Research at Boston University that involved testing a lab-made hybrid version of the SARS-CoV-2 virus is garnering heated headlines alleging the scientists involved could have unleashed a new pathogen.
There is no evidence the work, performed under biosecurity level 3 precautions in BU’s National Emerging Infectious Diseases Laboratories, was conducted improperly or unsafely. In fact, it was approved by an internal biosafety review committee and Boston’s Public Health Commission, the university said Monday night.
But it has become apparent that the research team did not clear the work with the National Institute of Allergy and Infectious Diseases, which was one of the funders of the project. The agency indicated it is going to be looking for some answers as to why it first learned of the work through media reports.
Emily Erbelding, director of NIAID’s division of microbiology and infectious diseases, said the BU team’s original grant applications did not specify that the scientists wanted to do this precise work. Nor did the group make clear that it was doing experiments that might involve enhancing a pathogen of pandemic potential in the progress reports it provided to NIAID.
“I think we’re going to have conversations over upcoming days,” Erbelding told STAT in an interview.
Asked if the research team should have informed NIAID of its intention to do the work, Erbelding said: “We wish that they would have, yes.”
The research has been posted online as a preprint, meaning it has not yet been peer-reviewed. The senior author is Mohsan Saeed, from BU’s National Emerging Infectious Diseases Laboratories. STAT reached out to Saeed on Monday but had not received a response by the time this article was published.
In emailed comments, the university later disputed the claims made by some media outlets that the work had created a more dangerous virus.
The email, from Rachel Lapal Cavallario, associate vice president for public relations and social media, said that the work was not, as claimed, gain of function research, a term that refers to manipulation of pathogens to make them more dangerous. “In fact, this research made the virus [replication] less dangerous,” the email stated, adding that other research groups have conducted similar work.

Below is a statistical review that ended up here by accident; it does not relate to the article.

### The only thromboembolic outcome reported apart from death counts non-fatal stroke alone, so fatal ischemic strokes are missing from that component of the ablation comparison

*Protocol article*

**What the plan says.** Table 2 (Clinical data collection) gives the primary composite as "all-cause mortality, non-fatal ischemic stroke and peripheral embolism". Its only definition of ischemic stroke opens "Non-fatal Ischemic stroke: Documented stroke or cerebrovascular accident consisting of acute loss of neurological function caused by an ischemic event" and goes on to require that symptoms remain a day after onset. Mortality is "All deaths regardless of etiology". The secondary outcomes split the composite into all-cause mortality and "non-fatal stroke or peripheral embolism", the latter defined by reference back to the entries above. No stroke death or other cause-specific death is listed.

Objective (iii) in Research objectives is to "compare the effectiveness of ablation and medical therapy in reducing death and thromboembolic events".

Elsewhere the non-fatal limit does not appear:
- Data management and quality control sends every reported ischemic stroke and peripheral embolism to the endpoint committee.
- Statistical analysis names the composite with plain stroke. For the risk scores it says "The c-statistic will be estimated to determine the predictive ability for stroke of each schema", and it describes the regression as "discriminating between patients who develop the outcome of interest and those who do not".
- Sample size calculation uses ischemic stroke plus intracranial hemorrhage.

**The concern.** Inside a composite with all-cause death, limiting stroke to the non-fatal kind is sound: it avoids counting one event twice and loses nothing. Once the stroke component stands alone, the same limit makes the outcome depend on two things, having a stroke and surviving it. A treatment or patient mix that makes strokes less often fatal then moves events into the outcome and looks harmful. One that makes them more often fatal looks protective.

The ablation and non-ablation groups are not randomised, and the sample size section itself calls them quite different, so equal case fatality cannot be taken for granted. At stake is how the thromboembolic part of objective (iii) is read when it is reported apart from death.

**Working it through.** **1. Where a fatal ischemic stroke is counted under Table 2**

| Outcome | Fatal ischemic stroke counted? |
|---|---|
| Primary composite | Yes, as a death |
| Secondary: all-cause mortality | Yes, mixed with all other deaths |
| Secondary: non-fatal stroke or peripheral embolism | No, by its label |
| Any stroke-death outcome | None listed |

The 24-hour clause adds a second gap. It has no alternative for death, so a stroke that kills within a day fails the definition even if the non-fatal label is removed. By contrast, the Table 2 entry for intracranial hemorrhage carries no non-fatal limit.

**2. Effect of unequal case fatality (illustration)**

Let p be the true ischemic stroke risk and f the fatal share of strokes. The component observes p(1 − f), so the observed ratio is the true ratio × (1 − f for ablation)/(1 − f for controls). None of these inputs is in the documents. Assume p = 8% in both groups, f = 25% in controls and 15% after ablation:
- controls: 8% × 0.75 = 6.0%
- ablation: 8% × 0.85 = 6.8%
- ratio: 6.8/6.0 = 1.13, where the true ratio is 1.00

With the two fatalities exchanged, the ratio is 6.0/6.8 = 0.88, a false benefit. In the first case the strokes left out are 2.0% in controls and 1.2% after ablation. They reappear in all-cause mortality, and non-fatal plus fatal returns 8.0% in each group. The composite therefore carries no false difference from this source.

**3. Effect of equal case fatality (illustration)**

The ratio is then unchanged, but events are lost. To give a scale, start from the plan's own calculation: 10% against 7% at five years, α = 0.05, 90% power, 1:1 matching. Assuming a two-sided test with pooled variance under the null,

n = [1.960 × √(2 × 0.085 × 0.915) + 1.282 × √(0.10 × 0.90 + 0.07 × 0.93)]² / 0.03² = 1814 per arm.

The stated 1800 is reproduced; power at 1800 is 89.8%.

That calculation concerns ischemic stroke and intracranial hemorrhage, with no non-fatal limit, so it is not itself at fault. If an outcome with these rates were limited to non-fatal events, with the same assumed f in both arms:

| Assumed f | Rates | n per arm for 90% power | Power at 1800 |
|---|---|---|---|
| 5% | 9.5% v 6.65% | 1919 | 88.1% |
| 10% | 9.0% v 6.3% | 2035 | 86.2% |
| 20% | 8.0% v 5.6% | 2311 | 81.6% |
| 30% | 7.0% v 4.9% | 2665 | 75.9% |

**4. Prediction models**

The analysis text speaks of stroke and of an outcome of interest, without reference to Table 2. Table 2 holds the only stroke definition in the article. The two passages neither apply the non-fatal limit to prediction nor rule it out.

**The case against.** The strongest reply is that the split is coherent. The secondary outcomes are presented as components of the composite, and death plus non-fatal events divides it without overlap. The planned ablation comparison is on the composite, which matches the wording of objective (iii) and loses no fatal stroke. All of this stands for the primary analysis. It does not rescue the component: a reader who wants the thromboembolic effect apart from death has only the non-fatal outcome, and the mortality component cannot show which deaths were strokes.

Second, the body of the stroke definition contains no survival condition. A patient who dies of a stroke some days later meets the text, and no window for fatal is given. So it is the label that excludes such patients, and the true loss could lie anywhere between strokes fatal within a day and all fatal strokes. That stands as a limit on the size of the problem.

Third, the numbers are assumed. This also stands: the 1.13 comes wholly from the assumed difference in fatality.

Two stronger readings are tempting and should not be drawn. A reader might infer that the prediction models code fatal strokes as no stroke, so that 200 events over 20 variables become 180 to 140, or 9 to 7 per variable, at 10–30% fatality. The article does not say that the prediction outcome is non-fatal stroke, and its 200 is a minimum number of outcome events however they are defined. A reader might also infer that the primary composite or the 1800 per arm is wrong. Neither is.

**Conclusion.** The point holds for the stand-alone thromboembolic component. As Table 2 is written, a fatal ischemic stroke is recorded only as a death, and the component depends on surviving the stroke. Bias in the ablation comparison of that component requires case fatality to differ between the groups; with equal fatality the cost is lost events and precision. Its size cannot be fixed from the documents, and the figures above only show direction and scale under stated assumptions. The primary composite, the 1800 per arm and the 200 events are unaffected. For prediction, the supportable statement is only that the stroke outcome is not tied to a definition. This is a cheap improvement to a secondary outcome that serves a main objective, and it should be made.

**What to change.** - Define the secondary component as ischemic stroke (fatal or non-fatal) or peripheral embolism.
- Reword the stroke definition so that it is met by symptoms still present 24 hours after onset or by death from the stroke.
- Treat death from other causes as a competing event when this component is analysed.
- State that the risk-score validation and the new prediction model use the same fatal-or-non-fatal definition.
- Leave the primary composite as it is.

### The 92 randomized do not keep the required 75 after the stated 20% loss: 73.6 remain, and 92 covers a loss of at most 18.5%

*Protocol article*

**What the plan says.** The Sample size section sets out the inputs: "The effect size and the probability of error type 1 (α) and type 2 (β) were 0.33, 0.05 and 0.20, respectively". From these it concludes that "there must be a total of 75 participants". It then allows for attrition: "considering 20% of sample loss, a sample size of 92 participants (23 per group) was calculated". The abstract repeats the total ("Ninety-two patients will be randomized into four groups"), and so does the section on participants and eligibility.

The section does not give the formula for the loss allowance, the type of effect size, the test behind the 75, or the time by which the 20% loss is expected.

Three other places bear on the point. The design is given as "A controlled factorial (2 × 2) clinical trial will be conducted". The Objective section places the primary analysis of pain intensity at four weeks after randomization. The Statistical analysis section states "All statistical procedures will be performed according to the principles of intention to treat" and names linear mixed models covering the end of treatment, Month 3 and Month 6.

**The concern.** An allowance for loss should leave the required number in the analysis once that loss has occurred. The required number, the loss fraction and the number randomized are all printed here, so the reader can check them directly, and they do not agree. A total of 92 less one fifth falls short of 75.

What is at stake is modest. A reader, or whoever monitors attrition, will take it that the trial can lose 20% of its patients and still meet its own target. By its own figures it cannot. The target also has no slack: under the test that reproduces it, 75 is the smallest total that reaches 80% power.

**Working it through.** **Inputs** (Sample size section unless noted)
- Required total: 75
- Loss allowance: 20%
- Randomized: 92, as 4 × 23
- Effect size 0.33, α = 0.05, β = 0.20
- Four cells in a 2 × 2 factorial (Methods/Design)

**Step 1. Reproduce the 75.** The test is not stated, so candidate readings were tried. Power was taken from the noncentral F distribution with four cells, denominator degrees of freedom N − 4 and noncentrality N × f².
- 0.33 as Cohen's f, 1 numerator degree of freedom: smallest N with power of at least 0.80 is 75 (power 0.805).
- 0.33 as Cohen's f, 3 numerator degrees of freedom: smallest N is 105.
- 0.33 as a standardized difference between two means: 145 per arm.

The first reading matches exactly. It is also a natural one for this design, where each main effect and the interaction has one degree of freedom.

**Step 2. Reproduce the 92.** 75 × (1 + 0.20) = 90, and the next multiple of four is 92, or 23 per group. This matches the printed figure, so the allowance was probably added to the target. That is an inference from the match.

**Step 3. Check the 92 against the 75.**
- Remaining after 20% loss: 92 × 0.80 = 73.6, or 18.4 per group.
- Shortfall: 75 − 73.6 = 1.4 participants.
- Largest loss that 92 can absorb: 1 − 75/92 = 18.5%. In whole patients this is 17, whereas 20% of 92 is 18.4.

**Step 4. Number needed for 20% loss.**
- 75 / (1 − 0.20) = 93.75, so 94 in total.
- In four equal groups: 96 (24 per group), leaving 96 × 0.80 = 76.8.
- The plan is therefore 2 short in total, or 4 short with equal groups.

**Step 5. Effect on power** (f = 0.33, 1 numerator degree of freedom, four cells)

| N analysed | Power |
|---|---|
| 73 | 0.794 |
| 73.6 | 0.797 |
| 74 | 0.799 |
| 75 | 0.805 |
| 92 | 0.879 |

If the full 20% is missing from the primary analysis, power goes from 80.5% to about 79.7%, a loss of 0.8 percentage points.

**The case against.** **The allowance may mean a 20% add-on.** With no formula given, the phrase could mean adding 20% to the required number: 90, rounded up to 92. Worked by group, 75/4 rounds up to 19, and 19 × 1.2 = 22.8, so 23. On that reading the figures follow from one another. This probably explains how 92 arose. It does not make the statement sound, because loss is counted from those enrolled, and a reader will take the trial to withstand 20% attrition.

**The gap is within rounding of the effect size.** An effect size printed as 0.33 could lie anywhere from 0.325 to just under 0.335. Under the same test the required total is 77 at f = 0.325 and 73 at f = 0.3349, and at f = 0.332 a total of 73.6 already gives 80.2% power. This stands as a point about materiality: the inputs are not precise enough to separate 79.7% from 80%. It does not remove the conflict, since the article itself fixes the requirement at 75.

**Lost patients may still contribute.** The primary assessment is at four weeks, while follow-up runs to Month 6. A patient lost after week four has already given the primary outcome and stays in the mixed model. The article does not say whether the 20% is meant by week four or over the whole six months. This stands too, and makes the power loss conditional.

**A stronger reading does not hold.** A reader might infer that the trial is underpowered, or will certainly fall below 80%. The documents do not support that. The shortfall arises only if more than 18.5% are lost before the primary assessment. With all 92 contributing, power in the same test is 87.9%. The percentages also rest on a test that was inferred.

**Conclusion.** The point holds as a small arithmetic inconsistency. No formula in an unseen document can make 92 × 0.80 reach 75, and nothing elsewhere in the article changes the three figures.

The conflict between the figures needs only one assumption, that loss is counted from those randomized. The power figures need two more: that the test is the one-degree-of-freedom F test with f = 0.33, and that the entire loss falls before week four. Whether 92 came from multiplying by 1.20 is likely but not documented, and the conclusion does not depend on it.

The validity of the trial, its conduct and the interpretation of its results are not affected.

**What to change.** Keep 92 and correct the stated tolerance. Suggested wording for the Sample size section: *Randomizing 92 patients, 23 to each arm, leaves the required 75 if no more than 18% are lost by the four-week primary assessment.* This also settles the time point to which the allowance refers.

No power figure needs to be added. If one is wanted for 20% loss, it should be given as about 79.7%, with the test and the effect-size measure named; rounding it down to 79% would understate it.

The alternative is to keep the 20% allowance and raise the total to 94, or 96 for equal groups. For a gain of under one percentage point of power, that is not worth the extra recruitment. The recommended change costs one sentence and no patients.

In the paper Saeed and colleagues reported on research they conducted that involved creating a hybrid or chimeric virus — in which the spike protein of an Omicron version of SARS-2 was fused to a virus of the Wuhan strain, the original version that emerged from China in 2020. Omicron viruses first emerged in late 2021 and have since splintered into multiple different sub variants.
The goal of the research was to determine if the mutations in the Omicron spike protein were responsible for this variant’s increased ability to evade the immunity to SARS-2 that humans have built up, and whether the changes led to Omicron’s lower rate of severity.
The testing actually showed, though, that the chimeric virus was more lethal to a type of lab mice than Omicron itself, killing 80% of the mice infected. Importantly, the original Wuhan strain killed 100% of mice it was tested in.
The conclusion of the study is that mutations in the spike protein of the Omicron variant are responsible for the strain’s ability to evade immunity people have built up via vaccination, infections, or both, but they are not responsible for the apparent decrease in severity of the Omicron viruses.
“Consistent with studies published by others, this work shows that it is not the spike protein that drives Omicron pathogenicity, but instead other viral proteins. Determination of those proteins will lead to better diagnostics and disease management strategies,” Saeed said in a comment circulated by the university.